We started the class, reviewing the format we should post our blogs in. Key points would be white space (Paragraphs), because the brain digests it easier instead of looking at it like a huge beast. Another would be to post pictures in the centre format, so that it's separated from the text and easier to see.

Moving along, we started the lesson with different ways to antidifferentiate, for example, breaking up the terms so that it's easier to antidifferentiate, as well as algebraically massaging the expression into a form that it's easier to antidifferentiate. Speaking of massages, I could use one right now thanks to all that working out, making my muscles sore. Here, we separate the terms, and move the constants (2 and 3) outside of the integral.

And then we can antidifferentiate sinx and e^x easily, and after antidifferentiating it, it becomes...

Note:

***Don't forget the + C. It was evident during the class that we constantly forgot to add the + C. It costs a mark!***

Now, looking at the slides, it didn't turn out so well because the transparency effect didn't work so you can't really see whats there, but I'll spell it out for you.

So we had the integral of the function (x^2 + 1)/x on the interval from 1 to e with respect to x. Because we don't know how to antidifferentiate quotients, we can massage that to separate terms so that they're both divided by x. The x's reduce on the first term and that leaves us with the integral of the function x + 1/x on the interval from 1 to e with respect to x. From here, we can antidifferentiate this, a LOT easier than before.

We now have x^2 /2 + lnx evaluated on the interval from 1 to e. Now we get...

After evaluating, we get the final answer of e^ + 1 / 2. This leads us to conclude to not differentiate too fast, and algebraically change it so that it's easier to differentiate it.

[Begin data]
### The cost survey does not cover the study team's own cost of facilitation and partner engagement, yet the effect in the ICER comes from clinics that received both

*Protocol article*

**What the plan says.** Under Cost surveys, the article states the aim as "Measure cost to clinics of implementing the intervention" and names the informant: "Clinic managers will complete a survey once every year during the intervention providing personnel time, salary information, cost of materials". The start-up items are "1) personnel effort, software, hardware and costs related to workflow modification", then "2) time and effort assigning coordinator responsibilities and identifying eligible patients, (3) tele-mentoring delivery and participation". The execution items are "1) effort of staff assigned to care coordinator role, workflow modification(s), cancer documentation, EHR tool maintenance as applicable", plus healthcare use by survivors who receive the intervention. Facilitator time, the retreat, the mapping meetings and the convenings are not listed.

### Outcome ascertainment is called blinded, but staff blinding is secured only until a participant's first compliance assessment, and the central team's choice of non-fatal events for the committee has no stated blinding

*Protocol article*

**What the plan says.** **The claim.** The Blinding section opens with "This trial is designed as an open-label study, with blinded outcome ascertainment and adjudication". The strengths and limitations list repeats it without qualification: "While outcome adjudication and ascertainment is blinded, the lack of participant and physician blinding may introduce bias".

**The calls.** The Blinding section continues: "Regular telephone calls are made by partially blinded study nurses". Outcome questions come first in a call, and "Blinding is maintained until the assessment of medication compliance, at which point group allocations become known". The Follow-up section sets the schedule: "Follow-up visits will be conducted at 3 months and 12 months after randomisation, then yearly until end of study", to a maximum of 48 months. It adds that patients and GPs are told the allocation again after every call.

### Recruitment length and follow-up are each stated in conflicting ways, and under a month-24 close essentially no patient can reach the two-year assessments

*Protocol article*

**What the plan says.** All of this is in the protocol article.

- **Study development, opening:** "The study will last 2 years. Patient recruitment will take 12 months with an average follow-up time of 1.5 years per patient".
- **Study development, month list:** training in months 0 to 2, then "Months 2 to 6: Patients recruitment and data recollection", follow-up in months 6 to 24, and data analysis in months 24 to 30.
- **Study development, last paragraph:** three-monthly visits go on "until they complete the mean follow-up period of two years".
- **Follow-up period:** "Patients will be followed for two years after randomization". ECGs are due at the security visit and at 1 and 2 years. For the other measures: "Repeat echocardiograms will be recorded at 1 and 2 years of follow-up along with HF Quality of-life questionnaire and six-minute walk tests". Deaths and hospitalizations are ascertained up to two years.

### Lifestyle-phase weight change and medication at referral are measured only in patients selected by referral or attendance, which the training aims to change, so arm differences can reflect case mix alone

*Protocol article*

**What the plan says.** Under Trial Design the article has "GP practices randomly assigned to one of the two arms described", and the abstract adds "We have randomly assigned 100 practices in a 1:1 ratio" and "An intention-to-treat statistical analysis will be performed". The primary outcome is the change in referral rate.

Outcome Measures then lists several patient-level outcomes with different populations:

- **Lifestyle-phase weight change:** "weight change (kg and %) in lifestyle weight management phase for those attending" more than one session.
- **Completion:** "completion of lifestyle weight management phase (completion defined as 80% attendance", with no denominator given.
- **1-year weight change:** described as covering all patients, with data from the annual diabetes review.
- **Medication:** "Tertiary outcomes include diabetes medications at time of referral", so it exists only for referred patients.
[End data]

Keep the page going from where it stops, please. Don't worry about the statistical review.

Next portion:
But on to the main dish. If we can differentiate multiplying terms, can we antidifferentiate multiplying terms as well? Well we tried that out with this question. Mr. K pretty much confused us when we asked if there was a product rule for antidifferentiating, and his answer was a "kind of, not really, definitely, maybe" answer. So, basically, yes, but mostly no. -__-"

As you can clearly see, it didn't work out so well when we tried multiplying and antidifferentiating. We even separated the terms! However, there is a product rule for antidifferentiating.

We were introduced to the Product Rule. Now, we weren't exactly sure if this would work, but it works like this. The integral sign cancels the derivative sign, so we're left with the Integral of the derivative of the outer function at the inner function multiplied by the derivative of the inner function, which should equal the parent function. So then we put it to the test.

Yay, it works. The F'(x) = cosx. g(x) = 3x and g'(x) = 3. So working that out, we get sin(3x) + C. That's right, + C and don't forget it. Always makes sure to analyze to see if they're composite functions. But that led us to the thought, what if that 3 wasn't there? How would we know how to do it? Well we tried just that too.

So because there's no g'(x), we multiply by one using a full fraction using the coefficient number from g(x). From the fraction, remove the half from the integral so that we're left with F'(g(x)) * g'(x), which is sin(2x) * 1/2 + C <-- There it is again! OMG!

Anyways, that wasn't fun because I fell asleep for an hour and woke up really tired, so I'm happy that I'm finished, 'cause I have to study for Chemistry now.. Like, now. I forgot, I have to crown the next scribe. Hi, I'm Justus. No, I'm not really Justus, I'm saying that Justus is the next scribe for the last day of the semester. Have fun guy.

## 2 comments:

Hey Rence,

Just for fun I put your post into Wordle:

http://www.wordle.net/gallery/wrdl/484137/Anti-diff

What do you think?

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